To a man whose entire life revolves around the illusion of self control and discipline, whose very existence is owed to personal restraint and self denial, not of one’s faults and personal eccentricities but of over indulgence and spiritual corpulence, the prospect of losing control of one’s life, even a small part of its direction, course and speed is an open invitation to chaos and not simple parliamentary disorder but a personal hysteria that borders on madness and Martin Shaw was going mad.
Divorce is madness. Uncontrollable. Unstoppable. Madness. Divorce is amputation. The slashing off of an arm or a leg. The ripping out of a heart, a soul. The death of something that was once alive and vibrant. Madness. It is a process governed by others for others. An administrational labyrinth that few outside the legal profession understand or comprehend. Victims. Amputees. Madness.
“Welcome to Hell!” Martin snorted to himself.
The first rays of the morning sun began to peak through the trees of the rear courtyard of the Church of Pity in Venice, Italy. Ciccio, so called because his Italian employers could not pronounce his Senegalese name, had been awake and up for more than an hour. He had to be. He had recently been promoted to the position of Capo di Strada, boss of the street, of the Marocchini. Not that all of the black street vendors were from Morocco, actually most of them were not. Like Ciccio, they were from Senegal, Algeria, Sudan and the many other nations whose populations were predominately black.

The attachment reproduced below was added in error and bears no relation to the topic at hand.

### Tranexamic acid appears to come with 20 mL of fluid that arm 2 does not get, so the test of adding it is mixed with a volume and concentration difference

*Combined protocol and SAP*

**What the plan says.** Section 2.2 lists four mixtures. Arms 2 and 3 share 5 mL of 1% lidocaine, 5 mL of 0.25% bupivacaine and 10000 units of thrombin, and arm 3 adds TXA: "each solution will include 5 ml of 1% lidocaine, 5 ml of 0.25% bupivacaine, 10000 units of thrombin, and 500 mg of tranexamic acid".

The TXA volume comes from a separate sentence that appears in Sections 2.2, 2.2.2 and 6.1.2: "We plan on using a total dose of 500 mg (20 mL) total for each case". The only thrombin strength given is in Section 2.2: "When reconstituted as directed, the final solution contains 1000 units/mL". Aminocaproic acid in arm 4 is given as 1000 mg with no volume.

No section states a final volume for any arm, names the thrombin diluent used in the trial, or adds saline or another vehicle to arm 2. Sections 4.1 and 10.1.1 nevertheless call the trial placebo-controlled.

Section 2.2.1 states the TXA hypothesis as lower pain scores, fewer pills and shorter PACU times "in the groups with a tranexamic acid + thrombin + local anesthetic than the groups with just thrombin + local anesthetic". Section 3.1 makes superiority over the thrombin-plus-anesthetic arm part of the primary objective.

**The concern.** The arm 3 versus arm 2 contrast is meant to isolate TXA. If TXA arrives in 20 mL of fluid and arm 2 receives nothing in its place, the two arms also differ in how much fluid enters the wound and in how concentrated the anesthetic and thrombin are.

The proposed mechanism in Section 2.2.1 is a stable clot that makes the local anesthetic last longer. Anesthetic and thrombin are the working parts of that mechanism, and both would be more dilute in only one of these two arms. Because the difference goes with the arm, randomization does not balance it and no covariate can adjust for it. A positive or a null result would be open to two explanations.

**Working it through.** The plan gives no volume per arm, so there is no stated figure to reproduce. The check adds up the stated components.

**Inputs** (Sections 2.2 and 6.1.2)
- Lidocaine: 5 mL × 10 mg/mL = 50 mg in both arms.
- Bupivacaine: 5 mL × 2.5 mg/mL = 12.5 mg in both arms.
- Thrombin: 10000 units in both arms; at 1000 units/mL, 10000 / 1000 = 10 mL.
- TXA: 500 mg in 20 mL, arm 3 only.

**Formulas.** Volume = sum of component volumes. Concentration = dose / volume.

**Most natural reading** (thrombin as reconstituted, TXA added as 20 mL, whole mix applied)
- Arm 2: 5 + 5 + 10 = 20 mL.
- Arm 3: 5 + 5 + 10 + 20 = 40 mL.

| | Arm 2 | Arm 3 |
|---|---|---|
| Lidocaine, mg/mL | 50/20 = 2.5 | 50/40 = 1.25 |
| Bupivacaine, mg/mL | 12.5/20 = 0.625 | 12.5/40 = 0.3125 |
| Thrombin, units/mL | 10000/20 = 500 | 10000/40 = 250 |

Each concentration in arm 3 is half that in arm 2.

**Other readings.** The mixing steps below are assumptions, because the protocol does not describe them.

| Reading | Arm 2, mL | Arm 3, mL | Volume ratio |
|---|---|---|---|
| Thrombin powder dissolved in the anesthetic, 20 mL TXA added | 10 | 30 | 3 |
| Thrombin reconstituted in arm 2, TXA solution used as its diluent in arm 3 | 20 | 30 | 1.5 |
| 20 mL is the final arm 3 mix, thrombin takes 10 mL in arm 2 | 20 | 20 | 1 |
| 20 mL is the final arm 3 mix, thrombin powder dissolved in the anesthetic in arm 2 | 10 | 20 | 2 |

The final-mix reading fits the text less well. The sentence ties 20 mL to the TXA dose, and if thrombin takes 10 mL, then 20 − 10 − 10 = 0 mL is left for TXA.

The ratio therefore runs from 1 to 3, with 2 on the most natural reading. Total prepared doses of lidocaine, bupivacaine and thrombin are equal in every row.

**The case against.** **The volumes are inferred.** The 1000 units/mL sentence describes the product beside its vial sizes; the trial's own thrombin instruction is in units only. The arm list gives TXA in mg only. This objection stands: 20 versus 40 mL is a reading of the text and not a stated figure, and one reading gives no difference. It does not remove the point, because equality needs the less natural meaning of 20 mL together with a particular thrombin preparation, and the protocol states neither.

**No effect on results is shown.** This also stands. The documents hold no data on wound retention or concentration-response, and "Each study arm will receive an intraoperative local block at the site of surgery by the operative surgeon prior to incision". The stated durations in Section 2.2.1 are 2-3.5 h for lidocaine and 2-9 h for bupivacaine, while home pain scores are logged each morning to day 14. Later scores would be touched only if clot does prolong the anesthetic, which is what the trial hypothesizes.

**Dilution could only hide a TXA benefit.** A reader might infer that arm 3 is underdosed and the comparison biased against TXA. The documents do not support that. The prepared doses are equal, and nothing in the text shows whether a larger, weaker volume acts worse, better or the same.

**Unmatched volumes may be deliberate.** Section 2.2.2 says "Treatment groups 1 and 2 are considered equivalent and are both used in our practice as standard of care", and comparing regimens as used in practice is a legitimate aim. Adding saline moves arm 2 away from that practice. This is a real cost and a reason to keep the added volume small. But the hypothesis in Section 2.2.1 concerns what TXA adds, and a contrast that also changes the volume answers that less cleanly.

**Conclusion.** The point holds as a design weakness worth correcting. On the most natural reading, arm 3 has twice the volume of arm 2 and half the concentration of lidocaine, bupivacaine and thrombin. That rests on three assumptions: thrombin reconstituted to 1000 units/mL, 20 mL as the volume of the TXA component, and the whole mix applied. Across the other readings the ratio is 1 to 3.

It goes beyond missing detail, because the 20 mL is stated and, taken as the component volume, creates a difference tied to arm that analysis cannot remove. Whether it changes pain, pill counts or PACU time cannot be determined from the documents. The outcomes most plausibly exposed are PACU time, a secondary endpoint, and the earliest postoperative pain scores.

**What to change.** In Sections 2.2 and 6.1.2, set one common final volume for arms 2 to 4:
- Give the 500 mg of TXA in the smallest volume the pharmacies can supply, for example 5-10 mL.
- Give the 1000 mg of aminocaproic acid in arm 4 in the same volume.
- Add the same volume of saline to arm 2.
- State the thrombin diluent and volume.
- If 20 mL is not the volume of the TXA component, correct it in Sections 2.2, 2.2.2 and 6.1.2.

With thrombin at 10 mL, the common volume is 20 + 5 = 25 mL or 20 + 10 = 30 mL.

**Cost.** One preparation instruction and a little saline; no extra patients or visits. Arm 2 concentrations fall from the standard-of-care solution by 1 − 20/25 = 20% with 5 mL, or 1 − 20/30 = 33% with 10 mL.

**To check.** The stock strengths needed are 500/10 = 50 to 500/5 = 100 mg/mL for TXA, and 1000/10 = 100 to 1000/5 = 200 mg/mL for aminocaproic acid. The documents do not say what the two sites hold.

The Italians in their ignorance called them ‘Marocchini’, Moroccans, and gave them diminutive names much the same as their dogs and cats and occasionally their children. Ciccio had long since put aside his outrage over their purposeful arrogance and stupidity. A street vendor such as himself would not change the Italian mindset and what difference did it make anyway? In a single season, from April to October, he made more money selling counterfeit Channel and Louis Vuitton purses and bags to the tourists and cheap but vain Venetian housewives than he could earn in two life times as a simple workman or pig farmer in Senegal.